Location tokens make up Seas of Glory's ninth module. When used, one Location token is added to nearly every Sea-Zone on the board. The Locations each have a special Visit action such as trading Cargo cards for ship repairs at the Native Village or paying gold to reduce Bounties at the Missionary. Players also have the option of raiding and destroying these Locations. The Location tokens add a significant amount of clutter to the board and, with 8 different Locations in total, a significant amount of complexity. Thankfully the Location module is essentially modular in itself and players can easily remove the Locations that they don't like or choose to draw a few and randomly disperse them around the board as opposed to placing all 16 tokens on the board at one time. Sprinkling a few Locations around the board can add a quite a bit of fun to the game without feeling overwhelming.
Favors, the tenth module, are a decent addition to the game and will really appeal to players who like options that allow them to mitigate their luck. Favors can be gained in a few different ways and can be spent by players to redraw cards, re-roll non-combat skill rolls, or force NPC's to re-roll scouting attempts and enter ports illegally. While the Favors module isn't the most exciting addition to the game, it is still a fun option to have.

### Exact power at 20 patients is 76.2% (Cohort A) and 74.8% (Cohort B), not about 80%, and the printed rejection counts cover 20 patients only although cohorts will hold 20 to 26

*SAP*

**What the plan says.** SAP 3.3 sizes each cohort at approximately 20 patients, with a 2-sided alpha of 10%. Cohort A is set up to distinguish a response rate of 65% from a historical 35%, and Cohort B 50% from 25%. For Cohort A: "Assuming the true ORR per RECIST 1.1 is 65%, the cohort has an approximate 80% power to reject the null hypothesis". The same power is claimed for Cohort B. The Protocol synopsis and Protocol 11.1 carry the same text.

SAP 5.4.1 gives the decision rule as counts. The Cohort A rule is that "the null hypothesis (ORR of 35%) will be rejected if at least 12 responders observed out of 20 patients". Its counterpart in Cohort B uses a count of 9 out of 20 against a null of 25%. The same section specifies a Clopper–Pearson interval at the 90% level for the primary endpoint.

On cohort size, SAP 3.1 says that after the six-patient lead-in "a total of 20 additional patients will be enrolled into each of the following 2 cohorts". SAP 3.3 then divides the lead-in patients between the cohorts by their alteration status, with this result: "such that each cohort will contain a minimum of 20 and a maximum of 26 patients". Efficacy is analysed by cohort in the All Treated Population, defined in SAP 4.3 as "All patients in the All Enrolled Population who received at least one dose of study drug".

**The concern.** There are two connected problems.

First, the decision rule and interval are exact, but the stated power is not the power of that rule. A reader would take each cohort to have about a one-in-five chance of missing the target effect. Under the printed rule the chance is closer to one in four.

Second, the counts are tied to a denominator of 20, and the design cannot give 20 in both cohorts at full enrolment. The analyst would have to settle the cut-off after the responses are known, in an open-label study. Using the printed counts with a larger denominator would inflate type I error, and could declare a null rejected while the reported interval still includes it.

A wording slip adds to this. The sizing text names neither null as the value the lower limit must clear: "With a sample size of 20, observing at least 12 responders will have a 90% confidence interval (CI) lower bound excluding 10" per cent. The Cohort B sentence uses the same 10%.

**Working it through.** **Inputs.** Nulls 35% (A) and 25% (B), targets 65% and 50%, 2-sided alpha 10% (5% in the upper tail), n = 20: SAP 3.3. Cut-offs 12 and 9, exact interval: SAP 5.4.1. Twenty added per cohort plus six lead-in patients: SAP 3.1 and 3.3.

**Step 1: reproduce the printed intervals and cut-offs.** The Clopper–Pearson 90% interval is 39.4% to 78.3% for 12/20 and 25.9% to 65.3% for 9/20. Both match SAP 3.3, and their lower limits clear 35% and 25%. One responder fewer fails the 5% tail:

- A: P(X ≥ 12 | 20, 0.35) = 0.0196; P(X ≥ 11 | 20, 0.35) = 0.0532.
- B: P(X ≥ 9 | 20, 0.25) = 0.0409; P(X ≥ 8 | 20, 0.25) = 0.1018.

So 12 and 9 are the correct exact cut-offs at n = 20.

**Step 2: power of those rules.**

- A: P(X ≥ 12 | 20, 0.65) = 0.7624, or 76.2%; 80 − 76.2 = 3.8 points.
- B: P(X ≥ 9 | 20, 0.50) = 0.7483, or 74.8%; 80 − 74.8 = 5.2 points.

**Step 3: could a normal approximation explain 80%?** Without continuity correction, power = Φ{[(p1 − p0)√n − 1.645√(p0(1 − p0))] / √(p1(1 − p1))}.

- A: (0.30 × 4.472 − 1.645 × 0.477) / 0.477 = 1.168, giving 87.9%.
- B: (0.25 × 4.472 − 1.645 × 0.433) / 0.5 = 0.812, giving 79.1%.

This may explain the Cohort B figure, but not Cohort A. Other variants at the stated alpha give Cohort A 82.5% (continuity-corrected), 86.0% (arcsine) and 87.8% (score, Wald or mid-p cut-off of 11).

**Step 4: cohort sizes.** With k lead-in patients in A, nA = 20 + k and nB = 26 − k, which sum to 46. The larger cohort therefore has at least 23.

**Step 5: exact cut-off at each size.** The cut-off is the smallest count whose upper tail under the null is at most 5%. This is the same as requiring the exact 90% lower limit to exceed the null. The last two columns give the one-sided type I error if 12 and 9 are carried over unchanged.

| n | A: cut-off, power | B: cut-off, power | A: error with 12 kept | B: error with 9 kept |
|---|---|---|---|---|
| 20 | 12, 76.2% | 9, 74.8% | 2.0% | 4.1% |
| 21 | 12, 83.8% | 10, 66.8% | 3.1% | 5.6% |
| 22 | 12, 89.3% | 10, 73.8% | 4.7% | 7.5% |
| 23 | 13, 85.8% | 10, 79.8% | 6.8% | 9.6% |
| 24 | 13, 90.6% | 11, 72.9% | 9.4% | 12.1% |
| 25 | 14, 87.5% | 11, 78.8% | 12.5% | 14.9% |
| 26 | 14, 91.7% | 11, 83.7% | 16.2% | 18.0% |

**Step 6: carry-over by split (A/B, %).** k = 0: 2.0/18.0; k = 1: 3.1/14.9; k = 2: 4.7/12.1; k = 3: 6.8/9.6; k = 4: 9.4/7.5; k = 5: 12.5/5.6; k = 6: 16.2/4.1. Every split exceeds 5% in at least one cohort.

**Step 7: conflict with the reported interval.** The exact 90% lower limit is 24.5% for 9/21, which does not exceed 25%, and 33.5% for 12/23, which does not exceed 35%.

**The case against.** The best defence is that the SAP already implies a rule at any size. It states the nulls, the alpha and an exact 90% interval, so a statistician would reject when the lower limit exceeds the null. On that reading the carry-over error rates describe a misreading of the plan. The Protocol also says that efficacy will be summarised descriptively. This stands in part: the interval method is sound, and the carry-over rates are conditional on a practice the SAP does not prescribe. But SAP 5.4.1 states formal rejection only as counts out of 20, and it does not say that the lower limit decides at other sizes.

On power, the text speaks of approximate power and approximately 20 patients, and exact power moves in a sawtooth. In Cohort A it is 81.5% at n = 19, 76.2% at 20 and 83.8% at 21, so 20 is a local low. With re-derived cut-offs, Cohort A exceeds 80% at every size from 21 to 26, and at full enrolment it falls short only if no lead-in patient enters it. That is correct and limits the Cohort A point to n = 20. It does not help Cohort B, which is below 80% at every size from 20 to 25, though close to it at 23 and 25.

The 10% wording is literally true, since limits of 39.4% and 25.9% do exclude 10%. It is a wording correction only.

The final module is the Loyalty Track and is where The Plank Ship Mod comes in to play. The Loyalty Track increases the difficulty of the game by requiring players to keep track of and manage their crew's loyalty. If a player can keep their crew happy, it translates into bonuses in crew combat, recruiting and can even grant a player an extra action on their turn. If a player allows their crew's loyalty to fall too far, they will have a mutiny on their hands that can lead to their captain being killed. While the Loyalty Track is thematic, especially using The Plank to keep crew in line, it mostly serves to make the game more difficult. The Loyalty Track is best saved for players who feel they'd like a handicap or players who just want a more difficult experience overall.